Ventromedial Pre-Frontal Cortex:  Involved in decision-making and emotion, this region helps regulate emotional responses to challenges to personal beliefs, which can affect openness to changing one’s opinion (Agrela Rodrigues, F. de A., 2022).

The ventromedial prefrontal cortex (vmPFC), a brain region intrinsically linked to the integration of emotions in decision making, manifests a complex relationship with high intellectual capacity and ideological blindness. Individuals with a high intelligence quotient (IQ) often present optimized vmPFC activity, which would theoretically facilitate the critical and adaptive evaluation of information. However, in contexts where deeply held beliefs are challenged, the same region can mediate intense emotional responses that hinder the revision of convictions, leading to ideological blindness. This dynamic suggests that although rational processing capacity in the vmPFC may be amplified in people with high IQ, the emotional regulation that this brain area also coordinates may, paradoxically, contribute to the maintenance of inflexible perspectives when faced with contrary evidence, underlining the functional duality of the vmPFC in cognitive and emotional contexts (Hiser & Koenigs, 2017).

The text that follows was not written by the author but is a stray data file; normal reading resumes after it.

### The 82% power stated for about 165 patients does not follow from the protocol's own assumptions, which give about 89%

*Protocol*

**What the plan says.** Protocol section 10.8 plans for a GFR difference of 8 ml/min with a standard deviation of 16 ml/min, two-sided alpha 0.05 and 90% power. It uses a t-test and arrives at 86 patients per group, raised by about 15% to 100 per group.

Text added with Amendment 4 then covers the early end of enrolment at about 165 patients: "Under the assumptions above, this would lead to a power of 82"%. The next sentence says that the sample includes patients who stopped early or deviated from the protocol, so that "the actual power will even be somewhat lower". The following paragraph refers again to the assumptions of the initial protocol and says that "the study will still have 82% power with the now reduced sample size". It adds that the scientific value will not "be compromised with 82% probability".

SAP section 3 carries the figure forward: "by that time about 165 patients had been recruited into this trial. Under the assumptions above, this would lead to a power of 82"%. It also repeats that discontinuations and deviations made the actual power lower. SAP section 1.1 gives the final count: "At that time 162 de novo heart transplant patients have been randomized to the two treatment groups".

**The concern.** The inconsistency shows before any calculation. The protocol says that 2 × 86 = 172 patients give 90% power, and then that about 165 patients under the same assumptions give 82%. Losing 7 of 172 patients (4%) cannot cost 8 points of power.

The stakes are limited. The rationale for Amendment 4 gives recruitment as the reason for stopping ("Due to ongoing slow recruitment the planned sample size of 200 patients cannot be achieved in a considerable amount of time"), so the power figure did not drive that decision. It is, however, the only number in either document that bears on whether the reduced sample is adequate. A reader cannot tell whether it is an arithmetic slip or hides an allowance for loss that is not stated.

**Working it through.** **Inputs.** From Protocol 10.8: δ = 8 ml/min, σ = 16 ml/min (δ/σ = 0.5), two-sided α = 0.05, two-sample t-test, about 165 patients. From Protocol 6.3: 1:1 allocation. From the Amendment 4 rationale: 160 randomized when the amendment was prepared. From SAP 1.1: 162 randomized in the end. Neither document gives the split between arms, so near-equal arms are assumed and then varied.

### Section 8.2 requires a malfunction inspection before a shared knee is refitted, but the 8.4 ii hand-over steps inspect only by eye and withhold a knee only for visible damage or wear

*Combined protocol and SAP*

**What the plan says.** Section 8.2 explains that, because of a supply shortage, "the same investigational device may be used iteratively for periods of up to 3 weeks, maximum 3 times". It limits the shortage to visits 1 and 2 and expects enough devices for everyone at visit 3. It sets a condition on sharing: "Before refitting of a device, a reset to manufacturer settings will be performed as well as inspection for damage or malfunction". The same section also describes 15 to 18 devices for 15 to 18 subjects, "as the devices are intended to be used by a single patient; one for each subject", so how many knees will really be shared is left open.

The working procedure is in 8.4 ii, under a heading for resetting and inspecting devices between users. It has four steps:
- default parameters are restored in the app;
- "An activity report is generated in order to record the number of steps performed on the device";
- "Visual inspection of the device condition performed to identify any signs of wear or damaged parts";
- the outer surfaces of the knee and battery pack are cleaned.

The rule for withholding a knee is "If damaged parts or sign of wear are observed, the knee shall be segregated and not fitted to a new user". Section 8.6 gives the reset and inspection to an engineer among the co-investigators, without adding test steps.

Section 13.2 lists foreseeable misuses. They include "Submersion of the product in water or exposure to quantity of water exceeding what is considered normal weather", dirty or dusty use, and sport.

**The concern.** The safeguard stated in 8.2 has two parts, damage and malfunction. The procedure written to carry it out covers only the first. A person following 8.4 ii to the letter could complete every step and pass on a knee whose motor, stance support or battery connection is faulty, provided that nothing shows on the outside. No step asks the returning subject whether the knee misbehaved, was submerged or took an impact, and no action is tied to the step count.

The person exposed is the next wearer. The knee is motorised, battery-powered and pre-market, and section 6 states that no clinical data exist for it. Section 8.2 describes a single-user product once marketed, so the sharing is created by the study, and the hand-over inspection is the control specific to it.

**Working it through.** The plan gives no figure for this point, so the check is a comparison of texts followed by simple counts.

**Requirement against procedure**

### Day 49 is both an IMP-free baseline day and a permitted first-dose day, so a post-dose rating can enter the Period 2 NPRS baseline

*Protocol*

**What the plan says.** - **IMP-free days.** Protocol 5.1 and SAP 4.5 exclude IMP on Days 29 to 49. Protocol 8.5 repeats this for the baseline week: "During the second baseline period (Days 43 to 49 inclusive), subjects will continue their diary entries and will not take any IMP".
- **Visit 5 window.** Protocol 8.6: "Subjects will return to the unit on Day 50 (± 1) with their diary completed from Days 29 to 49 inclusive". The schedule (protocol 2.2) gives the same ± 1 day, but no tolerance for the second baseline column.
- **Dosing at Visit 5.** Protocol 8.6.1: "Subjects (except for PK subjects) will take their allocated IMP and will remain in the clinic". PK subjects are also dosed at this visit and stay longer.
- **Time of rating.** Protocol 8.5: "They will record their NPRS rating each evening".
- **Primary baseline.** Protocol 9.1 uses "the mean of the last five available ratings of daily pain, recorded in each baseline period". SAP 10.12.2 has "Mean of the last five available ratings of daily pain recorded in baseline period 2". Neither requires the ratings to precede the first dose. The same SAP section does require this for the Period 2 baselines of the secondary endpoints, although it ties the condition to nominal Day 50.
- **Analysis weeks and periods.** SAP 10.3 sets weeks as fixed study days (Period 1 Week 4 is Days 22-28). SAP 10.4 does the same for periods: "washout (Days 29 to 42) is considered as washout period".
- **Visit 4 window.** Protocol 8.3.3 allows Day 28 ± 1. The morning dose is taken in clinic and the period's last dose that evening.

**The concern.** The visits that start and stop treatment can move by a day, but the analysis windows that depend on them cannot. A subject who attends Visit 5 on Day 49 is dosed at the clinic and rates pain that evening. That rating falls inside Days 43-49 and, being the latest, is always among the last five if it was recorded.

Limbic System

Amygdala:  Central to the processing of emotions, especially fear and anger, which can be intensely provoked when fundamental beliefs are challenged.

The amygdala, a neural nucleus crucial in processing emotions such as fear and anger, plays a significant role in the emotional responses of individuals with high intelligence quotient (IQ) faced with challenges to their fundamental beliefs. The intensity of emotional reactions mediated by the amygdala can, paradoxically, contribute to ideological blindness in people with high cognitive ability. Although individuals with high IQ may exhibit a superior capacity for logical reasoning, the accentuated activation of the amygdala in situations of ideological conflict can suppress this rationality, favoring emotional reactions that prevent the reconsideration of deeply held beliefs. This phenomenon illustrates a complex interplay between heightened cognitive capabilities and innate emotional mechanisms, where genetic predisposition and the specific neural configuration of the amygdala influence how contrary information is processed and accepted (Li, Y., Xue, Y., Zhao, W. -t., Li, S.-s., Li, J., & Xu, Y., 2020).

Hippocampus:  Although primary in the formation of memories, the hippocampus is also involved in retrieving memories that can reinforce or challenge ideological beliefs.